Regarding time, the practical task ran on longer than your lesson plan indicated and this is worth taking into account in future planning. It wasn’t clear whether the exercise was meant to take 10 or 20 minutes as there was a typo in the lesson plan. Whilst you might expect one student to undertake something like this exercise in 10 minutes, another may take 20. In a day-long session this can usually be absorbed, but in a shorter session you might want to state clearly at the start of the exercise how long the students have to work on it.

During the exercise you took the opportunity to reference key elements of the videos that you had asked the students to watch before the session. You brought this content into the discussion in a relaxed and natural way.

It was clear from your session that you had incorporated the core elements of the learning theories expressed in your Theoretical Account in a very effective manner. The key observation here was that you had a strong theoretical foundation underpinning your decisions for content and facilitation of learning, and this was integrated cohesively into the session.

You managed the learning environment very well, ensuring the students had what they required to engage in the lesson. This added to the general feeling that the session was flowing and engaging.

In summary this session was engaging, informative and delivered with a calm confidence and supportive humour.

 

 

ASSESSED BY: Jamie Mackay

 

ROLE: Head of PG Learning and Teaching and Academic Development
DATE: 28/4/16

 

 

 

Module 2: The Teaching Artist

 

 

ASSESSMENT MODE SUBMISSION
 

Assessment Mode 2 – Observed Sessions

 

Peer Observed Session

 

STUDENT NAME:

Scott MacIntosh

 

ASSESSOR ROLE
 

 

In preparation for this observed session the student should have provided you with a copy of

·      their ‘Lesson Plan’ outlining the aims, structure and content for the module

·      their ‘Theoretical Account’ outlining the learning theories that have underpinned and justified the design of their lesson plan

 

This role requires you to Observe a 30-minute session (or 30 minutes of a longer session) and provide written feedback on the criteria below.

 

 

 

 
ASSESSMENT CRITERIA
 

 

In the observed session, was there sufficient evidence that the student was able to:

 

·      Demonstrate the ability to use and justify relevant theories and evidence informed practice to design and plan a learning activity?

·      Demonstrate the ability to apply theories in practice to teach and support learning?

·      Create an effective learning environment to support learning?

·      Effectively assess and give feedback to learners?

 

FEEDBACK

 

 I observed part of Scotts class, towards the end of the day. The students were continuing with their painting and Scott was offering continual feedback and support. He then got them to complete a pop quiz about the processes used and he then had a group discussion with the students about how they felt the class had gone, and how they felt about their learning and ability.

Prior to the session, having read the lesson plan and theoretical account, and during the session, I observed Scott:

 Demonstrate the ability to use and justify relevant theories and evidence informed practice to design and plan a learning activity.

Scott’s lesson plan showed that he had a very good understanding, as he was able to design and plan a class that gradually built the students’ knowledge and practical abilities through visual aids, discussion, taught sessions and practical experience.

Demonstrate the ability to apply theories in practice to teach and support learning.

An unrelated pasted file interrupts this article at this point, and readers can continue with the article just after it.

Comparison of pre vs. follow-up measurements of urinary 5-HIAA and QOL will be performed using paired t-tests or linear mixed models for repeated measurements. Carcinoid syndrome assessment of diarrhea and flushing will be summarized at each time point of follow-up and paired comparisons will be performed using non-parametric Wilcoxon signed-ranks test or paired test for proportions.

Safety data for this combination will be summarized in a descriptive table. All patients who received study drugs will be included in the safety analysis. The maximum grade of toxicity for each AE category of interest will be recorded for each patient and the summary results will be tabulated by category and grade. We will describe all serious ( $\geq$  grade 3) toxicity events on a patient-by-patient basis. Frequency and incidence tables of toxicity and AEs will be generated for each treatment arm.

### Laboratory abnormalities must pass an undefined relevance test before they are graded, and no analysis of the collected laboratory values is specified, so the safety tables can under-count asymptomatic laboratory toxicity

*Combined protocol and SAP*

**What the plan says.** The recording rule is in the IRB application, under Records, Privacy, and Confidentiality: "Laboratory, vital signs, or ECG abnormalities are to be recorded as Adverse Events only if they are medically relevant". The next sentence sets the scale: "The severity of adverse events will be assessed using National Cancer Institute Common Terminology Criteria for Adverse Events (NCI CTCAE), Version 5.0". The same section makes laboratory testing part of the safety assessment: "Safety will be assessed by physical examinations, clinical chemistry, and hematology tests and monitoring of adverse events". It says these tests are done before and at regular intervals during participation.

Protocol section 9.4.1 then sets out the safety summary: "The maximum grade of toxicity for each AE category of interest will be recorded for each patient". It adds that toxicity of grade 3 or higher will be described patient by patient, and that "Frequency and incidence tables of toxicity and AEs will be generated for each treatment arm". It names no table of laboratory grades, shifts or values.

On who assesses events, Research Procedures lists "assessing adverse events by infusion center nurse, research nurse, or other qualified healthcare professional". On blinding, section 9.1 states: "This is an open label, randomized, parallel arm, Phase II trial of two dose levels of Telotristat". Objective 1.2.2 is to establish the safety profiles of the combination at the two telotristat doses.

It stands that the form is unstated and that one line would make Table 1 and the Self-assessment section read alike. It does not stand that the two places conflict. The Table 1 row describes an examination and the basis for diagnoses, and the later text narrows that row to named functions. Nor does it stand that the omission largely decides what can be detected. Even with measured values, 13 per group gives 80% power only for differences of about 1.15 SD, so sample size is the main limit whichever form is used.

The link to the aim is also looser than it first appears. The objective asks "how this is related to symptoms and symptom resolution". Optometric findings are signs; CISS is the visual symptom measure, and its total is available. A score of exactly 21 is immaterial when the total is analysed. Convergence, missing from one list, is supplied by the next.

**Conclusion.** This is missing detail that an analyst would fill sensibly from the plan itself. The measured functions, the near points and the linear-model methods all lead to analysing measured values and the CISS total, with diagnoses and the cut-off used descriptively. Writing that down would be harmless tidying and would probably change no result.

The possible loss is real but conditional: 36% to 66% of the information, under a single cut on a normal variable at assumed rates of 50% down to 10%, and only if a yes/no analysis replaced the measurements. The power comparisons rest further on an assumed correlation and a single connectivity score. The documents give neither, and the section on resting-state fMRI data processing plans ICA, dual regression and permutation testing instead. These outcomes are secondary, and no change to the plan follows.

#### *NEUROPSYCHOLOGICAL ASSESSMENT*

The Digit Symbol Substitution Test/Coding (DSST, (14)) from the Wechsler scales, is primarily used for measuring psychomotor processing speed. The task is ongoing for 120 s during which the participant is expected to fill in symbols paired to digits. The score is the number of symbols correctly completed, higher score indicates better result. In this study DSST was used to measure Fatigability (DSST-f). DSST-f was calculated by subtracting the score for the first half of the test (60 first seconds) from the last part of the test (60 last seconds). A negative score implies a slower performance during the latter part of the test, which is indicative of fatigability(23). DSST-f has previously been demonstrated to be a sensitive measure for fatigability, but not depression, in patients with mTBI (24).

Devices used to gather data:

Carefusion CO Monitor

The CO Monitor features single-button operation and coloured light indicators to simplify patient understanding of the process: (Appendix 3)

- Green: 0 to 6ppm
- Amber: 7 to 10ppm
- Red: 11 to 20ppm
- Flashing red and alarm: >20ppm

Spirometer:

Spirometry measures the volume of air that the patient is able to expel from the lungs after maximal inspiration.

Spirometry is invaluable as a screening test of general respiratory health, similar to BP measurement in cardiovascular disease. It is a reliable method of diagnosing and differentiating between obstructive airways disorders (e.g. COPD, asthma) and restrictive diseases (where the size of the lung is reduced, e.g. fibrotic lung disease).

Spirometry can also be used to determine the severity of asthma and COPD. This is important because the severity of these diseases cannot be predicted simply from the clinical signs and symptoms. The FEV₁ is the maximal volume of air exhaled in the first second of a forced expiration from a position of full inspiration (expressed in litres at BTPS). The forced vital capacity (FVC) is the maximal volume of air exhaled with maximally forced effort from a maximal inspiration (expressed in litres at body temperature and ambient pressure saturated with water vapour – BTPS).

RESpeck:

Scott sent the students films of techniques, etc. to watch before coming to his class so that they had a basic understanding of what they would be doing prior to trying it for themselves. He also had handouts with further information for them to read. He talked them through the process himself to clarify and reinforce the knowledge. His lesson plan seemed to have a good balance of practical demonstration, discussion, activity and feedback.

Create an effective learning environment to support learning?

Even though I observed the class late on in the day, he was still teaching valuable skills and supporting the students, he didn’t teach the skills and then stand back and observe. He continually went round the room checking the students were ok, if they had questions he answered them or he would ask them questions that would lead them to rethink how they were approaching certain stages of the work.

 Effectively assess and give feedback to learners?

            Scott handed out a pop quiz at the end of the session, to test the students’                 knowledge and see what had been retained. He asked them to complete the quiz themselves, rather than asking them questions out loud in the group. He then got them all together for a discussion at the end. This worked really well, as they were able to complete the quiz privately and then discuss the answers, rather than comparing each other’s knowledge. It was very informal and a nice touch.

He then had a discussion about how the students felt about their work and how well they’d done. Again this was very informal, and Scott was very good at listening to each students individually and letting them talk, before offering advice or asking them questions which led them to think about what they’d discussed. He didn’t push the conversation in any direction for himself, he was very good and very supportive of their feelings about their work.

He talked them through their strengths and areas where they could improve. He also discussed the idea of them having other, similar classes’ out-with production work, and what skills they would like to work on.

 I felt the part of the session I observed, the handout I had access to and the planning paperwork that I saw beforehand were all of a very good standard. With no personal knowledge of scenic art, I felt that even I was able to soak up a bit of information during the time spent as his lesson was very clear. He built on ability throughout the session in a supportive and useful way.

 

BY: Cate Mackie

 

ROLE: Peer Assessor
DATE: 22/4/16